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Scott Eliot Kern, M.D.

Photo of Dr. Scott Eliot Kern, M.D.

Co-Director of the Gastronintestinal Cancer Program

Professor of Oncology

Research Interests: Genetic Alterations in Pancreatic Cancer

Background

Titles

  • Co-Director of the Gastronintestinal Cancer Program
  • Professor of Oncology
  • Professor of Pathology

Education

Degrees

  • MD, University of Michigan Medical School (1983)

Residencies

  • University of Michigan Health System (1987)

Fellowships

  • Johns Hopkins University School of Medicine (1990)

Board Certifications

  • American Board of Pathology / Anatomic & Clinical Pathology (1987)

Research & Publications

Lab

The Kern laboratory was the first to accurately document genetic alteration of, localize, and publish sequences of the tumor-suppressor genes BRCA2 and DPC4. The genetic clues from pancreaticobiliary cancers have thus had wide importance for the understanding of other adult-onset cancers. The genetic basis of pancreatic and biliary cancer is among the best-defined of all human cancers. This understanding includes a high proportion of cases, due to various types of inherited cancer susceptibility, and a very high number of molecularly defined genetic alterations per tumor. With the possible exception of colorectal cancer, no other tumor system is known in greater detail. The research is accomplished with a full spectrum of approaches, from the clinical interests of the world’s most active pancreatic cancer center to the application of cutting-edge basic science in an interdepartmental approach.

The laboratory is developing screening tests and therapeutic models to identify promising small drug therapies for the common adult-onset cancers based on our understanding of TGF-beta, p53, and DNA-repair functions in cancer cells. Signaling pathways of key tumor-suppressors are defined in order to suggest rational therapeutic approaches. There are simultaneous efforts to characterize clinical markers of neoplasia that would allow detection at the curable, pre-invasive stages.

Selected Publications

View all on Pubmed

  1. Brody, J. R., T. Hucl, C. L. Costantino, J. R. Eshleman, E. Gallmeier, H. Zhu, M. S. van der Heijden, J. M. Winter, A. K. Wikiewicz, C. J. Yeo, and S. E. Kern. 2009. Limits to thymidylate synthase and TP53 genes as predictive determinants for fluoropyrimidine sensitivity and further evidence for RNA-based toxicity as a major influence. Cancer Res 69:984-91.
  2. Singhal, H.; Ren, Y.R.; Kern, S.E. Improved DNA electrophoresis in conditions favoring polyborates and lewis acid complexation. PLoS One. 2010;5(6):e11318.
  3. Cao, D., R. Ashfaq, M. G. Goggins, R. H. Hruban, S. E. Kern, and C. A. Iacobuzio-Donahue. 2008. Differential Expression of Multiple Genes in Association with MADH4/DPC4/SMAD4 Inactivation in Pancreatic Cancer. Int J Clin Exp Pathol 1:510-7.
  4. Jones, S., X. Zhang, D. W. Parsons, J. C. Lin, R. J. Leary, P. Angenendt, P. Mankoo, H. Carter, H. Kamiyama, A. Jimeno, S. M. Hong, B. Fu, M. T. Lin, E. S. Calhoun, M. Kamiyama, K. Walter, T. Nikolskaya, Y. Nikolsky, J. Hartigan, D. R. Smith, M. Hidalgo, S. D. Leach, A. P. Klein, E. M. Jaffee, M. Goggins, A. Maitra, C. Iacobuzio-Donahue, J. R. Eshleman, S. E. Kern, R. H. Hruban, R. Karchin, N. Papadopoulos, G. Parmigiani, B. Vogelstein, V. E. Velculescu, and K. W. Kinzler. 2008. Core signaling pathways in human pancreatic cancers revealed by global genomic analyses. Science 321:1801-6.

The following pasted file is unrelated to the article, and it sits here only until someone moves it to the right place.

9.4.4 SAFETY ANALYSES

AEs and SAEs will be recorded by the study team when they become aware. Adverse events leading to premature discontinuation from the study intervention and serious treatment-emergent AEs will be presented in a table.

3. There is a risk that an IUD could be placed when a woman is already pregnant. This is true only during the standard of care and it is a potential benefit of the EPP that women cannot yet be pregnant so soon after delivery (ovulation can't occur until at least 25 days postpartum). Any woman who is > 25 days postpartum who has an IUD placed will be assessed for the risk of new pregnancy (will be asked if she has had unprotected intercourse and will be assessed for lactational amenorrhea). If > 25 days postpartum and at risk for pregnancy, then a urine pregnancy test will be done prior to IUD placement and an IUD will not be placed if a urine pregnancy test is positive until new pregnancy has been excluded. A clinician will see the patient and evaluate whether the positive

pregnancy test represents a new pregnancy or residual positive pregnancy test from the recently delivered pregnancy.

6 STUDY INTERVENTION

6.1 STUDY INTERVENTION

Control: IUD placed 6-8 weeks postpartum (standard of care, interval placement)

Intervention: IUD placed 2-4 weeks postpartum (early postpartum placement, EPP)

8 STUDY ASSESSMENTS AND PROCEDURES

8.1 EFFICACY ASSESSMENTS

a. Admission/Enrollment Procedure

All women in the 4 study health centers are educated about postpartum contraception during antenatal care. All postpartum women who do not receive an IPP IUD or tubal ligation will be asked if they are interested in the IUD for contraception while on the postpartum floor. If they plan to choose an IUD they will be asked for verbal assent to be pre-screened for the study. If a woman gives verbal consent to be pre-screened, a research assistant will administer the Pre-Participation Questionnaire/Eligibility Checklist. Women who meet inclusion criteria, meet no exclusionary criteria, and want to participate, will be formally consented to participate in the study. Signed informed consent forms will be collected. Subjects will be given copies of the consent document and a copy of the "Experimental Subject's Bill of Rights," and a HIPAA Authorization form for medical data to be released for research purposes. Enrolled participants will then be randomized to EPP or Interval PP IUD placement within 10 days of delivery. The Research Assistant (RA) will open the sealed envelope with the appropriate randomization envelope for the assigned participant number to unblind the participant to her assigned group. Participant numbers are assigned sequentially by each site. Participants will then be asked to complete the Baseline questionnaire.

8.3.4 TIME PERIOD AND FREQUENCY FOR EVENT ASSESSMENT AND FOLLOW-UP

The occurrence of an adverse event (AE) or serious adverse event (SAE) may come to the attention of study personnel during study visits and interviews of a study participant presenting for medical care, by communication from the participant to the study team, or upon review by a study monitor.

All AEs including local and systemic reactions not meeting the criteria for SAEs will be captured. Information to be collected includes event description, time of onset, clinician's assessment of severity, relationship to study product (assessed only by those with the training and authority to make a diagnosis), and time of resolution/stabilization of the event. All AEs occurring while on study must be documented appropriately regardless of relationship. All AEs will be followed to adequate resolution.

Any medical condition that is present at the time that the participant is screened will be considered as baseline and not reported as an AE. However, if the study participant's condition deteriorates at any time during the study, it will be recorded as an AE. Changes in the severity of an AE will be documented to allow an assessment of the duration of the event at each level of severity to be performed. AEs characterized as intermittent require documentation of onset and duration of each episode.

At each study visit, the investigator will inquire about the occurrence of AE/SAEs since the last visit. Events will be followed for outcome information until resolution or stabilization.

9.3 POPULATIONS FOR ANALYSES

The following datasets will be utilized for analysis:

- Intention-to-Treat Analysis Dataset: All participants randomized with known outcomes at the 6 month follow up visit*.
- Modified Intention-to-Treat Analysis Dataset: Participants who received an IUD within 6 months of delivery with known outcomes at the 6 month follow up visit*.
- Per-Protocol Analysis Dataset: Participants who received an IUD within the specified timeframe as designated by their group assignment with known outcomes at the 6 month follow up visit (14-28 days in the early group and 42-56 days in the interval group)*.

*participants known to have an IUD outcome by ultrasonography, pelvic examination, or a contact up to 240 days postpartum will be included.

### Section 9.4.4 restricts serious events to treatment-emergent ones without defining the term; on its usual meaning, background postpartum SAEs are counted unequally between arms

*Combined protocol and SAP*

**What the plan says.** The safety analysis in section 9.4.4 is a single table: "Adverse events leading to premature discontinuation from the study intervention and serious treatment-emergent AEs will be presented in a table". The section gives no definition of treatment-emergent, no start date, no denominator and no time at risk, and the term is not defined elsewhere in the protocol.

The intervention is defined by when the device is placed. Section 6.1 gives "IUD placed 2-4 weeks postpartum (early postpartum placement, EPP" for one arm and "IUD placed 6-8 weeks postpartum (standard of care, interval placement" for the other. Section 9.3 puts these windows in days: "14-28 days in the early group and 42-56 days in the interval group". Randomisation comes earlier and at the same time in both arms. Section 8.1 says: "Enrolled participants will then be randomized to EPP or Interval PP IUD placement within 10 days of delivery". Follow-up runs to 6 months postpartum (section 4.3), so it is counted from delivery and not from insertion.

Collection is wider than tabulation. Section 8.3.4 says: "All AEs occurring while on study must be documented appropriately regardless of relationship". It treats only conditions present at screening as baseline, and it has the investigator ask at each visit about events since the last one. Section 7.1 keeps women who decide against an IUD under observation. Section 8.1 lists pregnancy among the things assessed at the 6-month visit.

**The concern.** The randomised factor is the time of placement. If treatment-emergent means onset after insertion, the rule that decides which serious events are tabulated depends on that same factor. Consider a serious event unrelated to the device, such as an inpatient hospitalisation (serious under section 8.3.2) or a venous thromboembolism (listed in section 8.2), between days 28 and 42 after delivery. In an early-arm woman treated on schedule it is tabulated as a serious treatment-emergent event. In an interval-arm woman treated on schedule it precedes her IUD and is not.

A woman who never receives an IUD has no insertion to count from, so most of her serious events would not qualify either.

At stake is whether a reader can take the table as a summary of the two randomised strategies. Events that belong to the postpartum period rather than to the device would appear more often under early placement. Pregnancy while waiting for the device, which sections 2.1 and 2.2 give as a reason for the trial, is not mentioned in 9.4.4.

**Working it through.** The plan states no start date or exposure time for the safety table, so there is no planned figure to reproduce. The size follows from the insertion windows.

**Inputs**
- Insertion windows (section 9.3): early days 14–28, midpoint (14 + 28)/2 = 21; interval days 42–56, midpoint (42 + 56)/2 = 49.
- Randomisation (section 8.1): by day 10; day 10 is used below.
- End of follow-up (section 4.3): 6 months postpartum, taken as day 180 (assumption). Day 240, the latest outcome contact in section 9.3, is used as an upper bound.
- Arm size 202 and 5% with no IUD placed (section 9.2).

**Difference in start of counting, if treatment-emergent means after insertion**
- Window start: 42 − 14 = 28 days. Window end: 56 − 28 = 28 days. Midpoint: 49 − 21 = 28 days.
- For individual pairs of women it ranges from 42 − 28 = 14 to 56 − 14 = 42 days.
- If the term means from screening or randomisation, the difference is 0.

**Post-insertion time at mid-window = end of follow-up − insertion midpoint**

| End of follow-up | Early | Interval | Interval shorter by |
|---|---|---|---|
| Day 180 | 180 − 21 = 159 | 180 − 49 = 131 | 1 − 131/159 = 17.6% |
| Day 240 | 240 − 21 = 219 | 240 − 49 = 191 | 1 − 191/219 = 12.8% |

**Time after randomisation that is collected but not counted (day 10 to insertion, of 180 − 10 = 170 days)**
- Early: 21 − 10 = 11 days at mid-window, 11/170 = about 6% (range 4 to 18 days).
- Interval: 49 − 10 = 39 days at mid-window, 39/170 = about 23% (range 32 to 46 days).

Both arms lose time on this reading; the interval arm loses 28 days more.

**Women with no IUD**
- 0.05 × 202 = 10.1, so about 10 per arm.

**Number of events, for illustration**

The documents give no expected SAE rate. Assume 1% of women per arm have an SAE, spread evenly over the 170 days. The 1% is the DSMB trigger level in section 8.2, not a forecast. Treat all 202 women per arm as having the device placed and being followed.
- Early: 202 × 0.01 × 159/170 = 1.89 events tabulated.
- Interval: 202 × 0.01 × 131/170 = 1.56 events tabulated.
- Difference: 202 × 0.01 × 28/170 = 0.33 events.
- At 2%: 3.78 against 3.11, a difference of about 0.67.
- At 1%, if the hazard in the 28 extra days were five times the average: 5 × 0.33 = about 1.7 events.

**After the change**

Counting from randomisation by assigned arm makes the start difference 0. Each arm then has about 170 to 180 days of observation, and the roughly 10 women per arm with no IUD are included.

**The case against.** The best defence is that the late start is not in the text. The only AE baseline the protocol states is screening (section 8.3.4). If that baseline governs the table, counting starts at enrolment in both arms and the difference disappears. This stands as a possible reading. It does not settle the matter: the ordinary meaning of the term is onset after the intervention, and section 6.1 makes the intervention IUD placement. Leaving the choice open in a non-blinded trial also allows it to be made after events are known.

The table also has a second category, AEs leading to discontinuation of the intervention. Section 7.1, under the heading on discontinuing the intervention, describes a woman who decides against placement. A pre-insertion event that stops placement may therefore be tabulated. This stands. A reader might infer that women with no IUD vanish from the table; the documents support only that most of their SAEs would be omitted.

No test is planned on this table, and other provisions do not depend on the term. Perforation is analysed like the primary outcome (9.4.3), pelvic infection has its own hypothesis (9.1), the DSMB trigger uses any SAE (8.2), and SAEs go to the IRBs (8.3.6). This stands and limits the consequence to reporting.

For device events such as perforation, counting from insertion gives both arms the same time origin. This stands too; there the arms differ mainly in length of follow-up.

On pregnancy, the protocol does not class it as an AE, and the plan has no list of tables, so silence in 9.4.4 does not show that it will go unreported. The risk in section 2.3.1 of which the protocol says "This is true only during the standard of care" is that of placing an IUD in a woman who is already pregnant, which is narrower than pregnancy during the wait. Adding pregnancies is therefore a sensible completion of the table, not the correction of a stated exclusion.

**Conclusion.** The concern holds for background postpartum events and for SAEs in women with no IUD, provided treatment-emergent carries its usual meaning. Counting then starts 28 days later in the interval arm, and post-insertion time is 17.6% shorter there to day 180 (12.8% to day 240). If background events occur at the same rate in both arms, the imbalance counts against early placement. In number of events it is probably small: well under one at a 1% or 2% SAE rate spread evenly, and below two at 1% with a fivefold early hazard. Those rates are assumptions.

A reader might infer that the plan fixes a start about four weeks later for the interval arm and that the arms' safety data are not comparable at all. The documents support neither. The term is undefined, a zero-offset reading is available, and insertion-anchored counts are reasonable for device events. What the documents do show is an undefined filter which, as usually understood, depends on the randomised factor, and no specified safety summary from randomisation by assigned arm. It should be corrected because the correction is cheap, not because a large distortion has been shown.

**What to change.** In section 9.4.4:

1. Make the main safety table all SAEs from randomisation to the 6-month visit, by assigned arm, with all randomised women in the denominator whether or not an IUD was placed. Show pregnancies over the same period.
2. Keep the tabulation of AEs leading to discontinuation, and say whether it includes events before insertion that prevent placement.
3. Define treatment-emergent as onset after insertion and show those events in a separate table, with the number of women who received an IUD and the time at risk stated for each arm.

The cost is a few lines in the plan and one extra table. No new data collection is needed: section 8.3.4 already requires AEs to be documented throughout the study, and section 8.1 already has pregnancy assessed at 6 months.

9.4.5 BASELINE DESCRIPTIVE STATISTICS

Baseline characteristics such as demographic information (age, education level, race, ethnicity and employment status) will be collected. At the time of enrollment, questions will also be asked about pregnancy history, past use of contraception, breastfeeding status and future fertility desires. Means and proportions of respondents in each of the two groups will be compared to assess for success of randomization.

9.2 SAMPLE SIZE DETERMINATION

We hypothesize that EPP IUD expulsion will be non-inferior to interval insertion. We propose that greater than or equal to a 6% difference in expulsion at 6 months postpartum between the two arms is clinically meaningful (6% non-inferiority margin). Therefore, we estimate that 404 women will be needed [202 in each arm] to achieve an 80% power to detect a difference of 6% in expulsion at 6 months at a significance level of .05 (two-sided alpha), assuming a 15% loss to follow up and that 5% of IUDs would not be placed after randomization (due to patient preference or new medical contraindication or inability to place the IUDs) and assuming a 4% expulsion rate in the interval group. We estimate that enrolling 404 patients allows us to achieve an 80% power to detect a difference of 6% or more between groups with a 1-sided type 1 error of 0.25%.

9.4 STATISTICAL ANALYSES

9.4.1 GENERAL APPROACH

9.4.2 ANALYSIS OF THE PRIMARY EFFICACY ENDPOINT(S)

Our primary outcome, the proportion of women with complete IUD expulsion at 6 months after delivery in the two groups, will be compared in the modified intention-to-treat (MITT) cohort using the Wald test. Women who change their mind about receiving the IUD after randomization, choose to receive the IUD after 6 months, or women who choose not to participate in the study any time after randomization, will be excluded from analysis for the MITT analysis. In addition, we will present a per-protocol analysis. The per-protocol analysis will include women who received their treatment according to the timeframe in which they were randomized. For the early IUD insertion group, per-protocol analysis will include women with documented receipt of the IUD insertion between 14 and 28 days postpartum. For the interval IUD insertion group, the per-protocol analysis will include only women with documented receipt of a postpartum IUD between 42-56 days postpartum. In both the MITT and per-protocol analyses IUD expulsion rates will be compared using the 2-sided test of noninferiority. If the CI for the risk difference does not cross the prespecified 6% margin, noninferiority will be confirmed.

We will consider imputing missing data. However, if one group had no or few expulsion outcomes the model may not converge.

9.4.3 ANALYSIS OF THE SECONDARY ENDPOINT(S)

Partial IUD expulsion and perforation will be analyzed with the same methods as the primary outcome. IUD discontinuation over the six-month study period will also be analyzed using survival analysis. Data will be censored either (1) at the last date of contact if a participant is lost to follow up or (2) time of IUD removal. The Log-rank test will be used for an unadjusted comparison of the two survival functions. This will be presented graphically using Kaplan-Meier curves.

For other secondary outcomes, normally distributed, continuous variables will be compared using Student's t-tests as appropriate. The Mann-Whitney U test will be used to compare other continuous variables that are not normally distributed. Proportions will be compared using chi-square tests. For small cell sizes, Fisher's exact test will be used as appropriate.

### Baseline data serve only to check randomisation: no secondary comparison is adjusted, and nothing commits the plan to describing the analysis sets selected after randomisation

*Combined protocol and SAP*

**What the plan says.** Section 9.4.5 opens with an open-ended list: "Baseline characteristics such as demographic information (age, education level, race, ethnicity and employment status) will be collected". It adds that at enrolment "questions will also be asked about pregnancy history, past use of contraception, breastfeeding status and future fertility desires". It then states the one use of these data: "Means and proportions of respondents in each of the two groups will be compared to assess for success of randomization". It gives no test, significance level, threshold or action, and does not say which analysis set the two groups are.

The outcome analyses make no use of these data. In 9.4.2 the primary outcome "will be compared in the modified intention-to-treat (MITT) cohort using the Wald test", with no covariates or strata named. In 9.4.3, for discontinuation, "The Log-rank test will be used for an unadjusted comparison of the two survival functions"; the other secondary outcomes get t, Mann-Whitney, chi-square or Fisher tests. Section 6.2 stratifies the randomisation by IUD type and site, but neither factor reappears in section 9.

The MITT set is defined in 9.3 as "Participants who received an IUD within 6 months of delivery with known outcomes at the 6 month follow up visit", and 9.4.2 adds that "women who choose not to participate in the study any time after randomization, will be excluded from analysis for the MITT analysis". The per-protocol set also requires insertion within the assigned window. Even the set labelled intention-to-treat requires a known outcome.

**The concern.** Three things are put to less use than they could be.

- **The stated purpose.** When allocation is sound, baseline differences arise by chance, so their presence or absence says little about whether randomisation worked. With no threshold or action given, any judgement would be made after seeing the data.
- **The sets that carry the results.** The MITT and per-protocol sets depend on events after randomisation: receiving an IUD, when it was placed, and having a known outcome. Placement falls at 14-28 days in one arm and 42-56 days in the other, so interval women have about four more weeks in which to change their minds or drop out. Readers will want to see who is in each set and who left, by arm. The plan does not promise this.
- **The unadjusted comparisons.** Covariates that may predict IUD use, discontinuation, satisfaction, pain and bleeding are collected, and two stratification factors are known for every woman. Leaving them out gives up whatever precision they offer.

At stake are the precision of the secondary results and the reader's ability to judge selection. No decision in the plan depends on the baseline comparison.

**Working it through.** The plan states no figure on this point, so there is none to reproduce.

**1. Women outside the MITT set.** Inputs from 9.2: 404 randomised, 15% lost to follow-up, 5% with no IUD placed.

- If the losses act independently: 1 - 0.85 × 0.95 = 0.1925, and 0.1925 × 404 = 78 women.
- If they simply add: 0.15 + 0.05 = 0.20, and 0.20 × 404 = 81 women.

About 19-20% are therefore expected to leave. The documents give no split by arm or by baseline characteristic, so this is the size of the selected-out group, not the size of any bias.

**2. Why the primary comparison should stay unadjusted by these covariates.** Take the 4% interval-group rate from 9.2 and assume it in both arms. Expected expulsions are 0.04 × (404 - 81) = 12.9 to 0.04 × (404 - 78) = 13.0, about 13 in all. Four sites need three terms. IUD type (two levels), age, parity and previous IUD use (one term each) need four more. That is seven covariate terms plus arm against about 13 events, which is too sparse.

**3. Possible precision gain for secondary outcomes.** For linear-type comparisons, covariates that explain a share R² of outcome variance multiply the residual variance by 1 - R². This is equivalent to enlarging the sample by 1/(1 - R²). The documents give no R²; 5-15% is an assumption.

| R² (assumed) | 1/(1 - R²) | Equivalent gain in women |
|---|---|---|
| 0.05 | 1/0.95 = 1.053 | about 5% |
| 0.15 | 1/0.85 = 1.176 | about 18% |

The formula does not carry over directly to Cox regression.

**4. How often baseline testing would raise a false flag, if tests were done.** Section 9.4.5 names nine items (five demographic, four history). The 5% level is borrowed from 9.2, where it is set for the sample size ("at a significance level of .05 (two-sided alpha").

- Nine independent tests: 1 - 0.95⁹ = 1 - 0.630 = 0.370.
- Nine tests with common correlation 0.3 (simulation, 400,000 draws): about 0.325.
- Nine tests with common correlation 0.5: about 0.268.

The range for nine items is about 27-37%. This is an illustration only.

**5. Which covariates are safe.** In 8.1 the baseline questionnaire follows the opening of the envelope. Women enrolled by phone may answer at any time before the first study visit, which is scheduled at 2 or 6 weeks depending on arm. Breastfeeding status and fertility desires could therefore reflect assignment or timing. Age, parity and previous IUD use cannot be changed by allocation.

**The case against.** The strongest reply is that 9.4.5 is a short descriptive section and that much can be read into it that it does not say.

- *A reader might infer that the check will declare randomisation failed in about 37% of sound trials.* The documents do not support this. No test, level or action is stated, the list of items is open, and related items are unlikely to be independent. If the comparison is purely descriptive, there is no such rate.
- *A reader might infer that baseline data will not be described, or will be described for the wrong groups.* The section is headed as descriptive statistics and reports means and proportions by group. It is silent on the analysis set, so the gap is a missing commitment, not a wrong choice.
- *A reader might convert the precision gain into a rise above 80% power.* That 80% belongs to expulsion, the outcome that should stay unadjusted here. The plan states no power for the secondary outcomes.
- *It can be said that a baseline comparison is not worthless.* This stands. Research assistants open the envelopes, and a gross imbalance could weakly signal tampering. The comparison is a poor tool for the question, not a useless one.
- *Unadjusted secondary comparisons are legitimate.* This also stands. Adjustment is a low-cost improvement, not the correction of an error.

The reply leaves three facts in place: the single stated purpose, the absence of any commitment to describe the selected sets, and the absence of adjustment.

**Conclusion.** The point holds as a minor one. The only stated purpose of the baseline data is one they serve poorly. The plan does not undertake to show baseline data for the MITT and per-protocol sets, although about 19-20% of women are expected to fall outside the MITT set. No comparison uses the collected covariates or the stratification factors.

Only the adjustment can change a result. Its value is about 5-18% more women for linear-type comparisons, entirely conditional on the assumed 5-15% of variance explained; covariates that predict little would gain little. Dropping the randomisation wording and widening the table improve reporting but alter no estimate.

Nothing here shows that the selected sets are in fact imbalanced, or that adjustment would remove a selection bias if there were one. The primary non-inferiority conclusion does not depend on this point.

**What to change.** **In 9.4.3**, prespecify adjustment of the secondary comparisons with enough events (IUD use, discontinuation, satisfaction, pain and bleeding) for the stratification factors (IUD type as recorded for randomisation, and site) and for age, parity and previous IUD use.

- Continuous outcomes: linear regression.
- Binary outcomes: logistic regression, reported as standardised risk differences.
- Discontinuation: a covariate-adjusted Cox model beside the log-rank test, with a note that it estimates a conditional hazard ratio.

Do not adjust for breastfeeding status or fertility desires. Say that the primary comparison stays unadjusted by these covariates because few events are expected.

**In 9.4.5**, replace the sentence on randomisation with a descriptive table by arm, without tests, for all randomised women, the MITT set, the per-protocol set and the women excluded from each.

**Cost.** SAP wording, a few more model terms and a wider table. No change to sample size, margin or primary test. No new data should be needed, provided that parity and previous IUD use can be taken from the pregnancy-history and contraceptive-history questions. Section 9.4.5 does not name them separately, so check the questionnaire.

5. Swanson, K. D., J. M. Winter, M. Reis, M. Bentires-Alj, H. Greulich, R. Grewal, R. H. Hruban, C. J. Yeo, Y. Yassin, O. Iartchouk, K. Montgomery, S. P. Whitman, M. A. Caligiuri, M. L. Loh, D. G. Gilliland, A. T. Look, R. Kucherlapati, S. E. Kern, M. Meyerson, and B. G. Neel. 2008. SOS1 mutations are rare in human malignancies: implications for Noonan Syndrome patients. Genes Chromosomes Cancer 47:253-9.
  6. Winter, J. M., A. H. Ting, F. Vilardell, E. Gallmeier, S. B. Baylin, R. H. Hruban, S. E. Kern, and C. A. Iacobuzio-Donahue. 2008. Absence of E-cadherin expression distinguishes noncohesive from cohesive pancreatic cancer. Clin Cancer Res 14:412-8.
  7. Jones, S.; Zhang, X.; Parsons, D.W.; Lin, J.C.; Leary, R.J.; Angenendt, P.; Mankoo, P.; Carter, H.; Kamiyama, H.; Jimeno, A.; Hong, S.M.; Fu, B.; Lin, M.T.; Calhoun, E.S.; Kamiyama, M.; Walter, K.; Nikolskaya, T.; Nikolsky, Y.; Hartigan, J.; Smith, D.R.; Hidalgo, M.; Leach, S.D.; Klein, A.P.; Jaffee, E.M.; Goggins, M.; Maitra, A.; Iacobuzio-Donahue, C.; Eshleman, J.R.; Kern, S.E.; Hruban, R.H.; Karchin, R.; Papadopoulos, N.; Parmigiani, G.; Vogelstein, B.; Velculescu, V.E.; Kinzler, K.W. Core signaling pathways in human pancreatic cancers revealed by global genomic analyses. Science. 2008 Sep 26;321(5897):1801-1806.
  8. Winter, J.M.; Ting, A.H.; Vilardell, F.; Gallmeier, E.; Baylin, S.B.; Hruban, R.H.; Kern, S.E.; Iacobuzio-Donahue, C.A. Absence of E-cadherin expression distinguishes noncohesive from cohesive pancreatic cancer. Clin Cancer Res. 2008 Jan 15;14(2):412-418.
  9. Minneci, P. C., K. J. Deans, B. Hansen, C. Parent, C. Romines, D. A. Gonzales, S. X. Ying, P. Munson, A. F. Suffredini, J. Feng, M. A. Solomon, S. M. Banks, S. J. Kern, R. L. Danner, P. Q. Eichacker, C. Natanson, and S. B. Solomon. 2007. A canine model of septic shock: balancing animal welfare and scientific relevance. Am J Physiol Heart Circ Physiol 293:H2487-500.
  10. Kim, K. M., B. M. Choi, S. W. Park, S. H. Lee, L. V. Christensen, J. Zhou, B. H. Yoo, H. W. Shin, K. S. Bae, S. E. Kern, S. H. Kang, and G. J. Noh. 2007. Pharmacokinetics and pharmacodynamics of propofol microemulsion and lipid emulsion after an intravenous bolus and variable rate infusion. Anesthesiology 106:924-34.
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